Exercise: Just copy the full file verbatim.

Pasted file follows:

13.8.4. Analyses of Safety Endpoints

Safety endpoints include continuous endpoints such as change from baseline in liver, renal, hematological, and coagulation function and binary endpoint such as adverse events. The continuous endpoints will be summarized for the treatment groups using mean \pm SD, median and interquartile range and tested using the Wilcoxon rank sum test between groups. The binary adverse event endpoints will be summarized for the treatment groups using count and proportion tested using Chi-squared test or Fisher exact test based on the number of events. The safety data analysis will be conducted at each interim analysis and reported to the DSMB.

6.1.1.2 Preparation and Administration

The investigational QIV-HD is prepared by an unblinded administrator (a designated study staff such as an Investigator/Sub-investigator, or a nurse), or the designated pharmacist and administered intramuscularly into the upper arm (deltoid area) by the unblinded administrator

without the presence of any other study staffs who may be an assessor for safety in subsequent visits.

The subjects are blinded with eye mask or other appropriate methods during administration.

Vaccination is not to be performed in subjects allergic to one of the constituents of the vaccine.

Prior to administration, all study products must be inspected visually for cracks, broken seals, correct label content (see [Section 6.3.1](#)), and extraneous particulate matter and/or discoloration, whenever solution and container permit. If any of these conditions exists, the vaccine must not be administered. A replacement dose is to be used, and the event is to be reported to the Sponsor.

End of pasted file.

13.8.4. Analyses of Safety Endpoints

Safety endpoints include continuous endpoints such as change from baseline in liver, renal, hematological, and coagulation function and binary endpoint such as adverse events. The continuous endpoints will be summarized for the treatment groups using mean \pm SD, median and interquartile range and tested using the Wilcoxon rank sum test between groups. The binary adverse event endpoints will be summarized for the treatment groups using count and proportion tested using Chi-squared test or Fisher exact test based on the number of events. The safety data analysis will be conducted at each interim analysis and reported to the DSMB.

6.1.1.2 Preparation and Administration

The investigational QIV-HD is prepared by an unblinded administrator (a designated study staff such as an Investigator/Sub-investigator, or a nurse), or the designated pharmacist and administered intramuscularly into the upper arm (deltoid area) by the unblinded administrator

without the presence of any other study staffs who may be an assessor for safety in subsequent visits.

The subjects are blinded with eye mask or other appropriate methods during administration.

Vaccination is not to be performed in subjects allergic to one of the constituents of the vaccine.

Prior to administration, all study products must be inspected visually for cracks, broken seals, correct label content (see [Section 6.3.1](#)), and extraneous particulate matter and/or discoloration, whenever solution and container permit. If any of these conditions exists, the vaccine must not be administered. A replacement dose is to be used, and the event is to be reported to the Sponsor.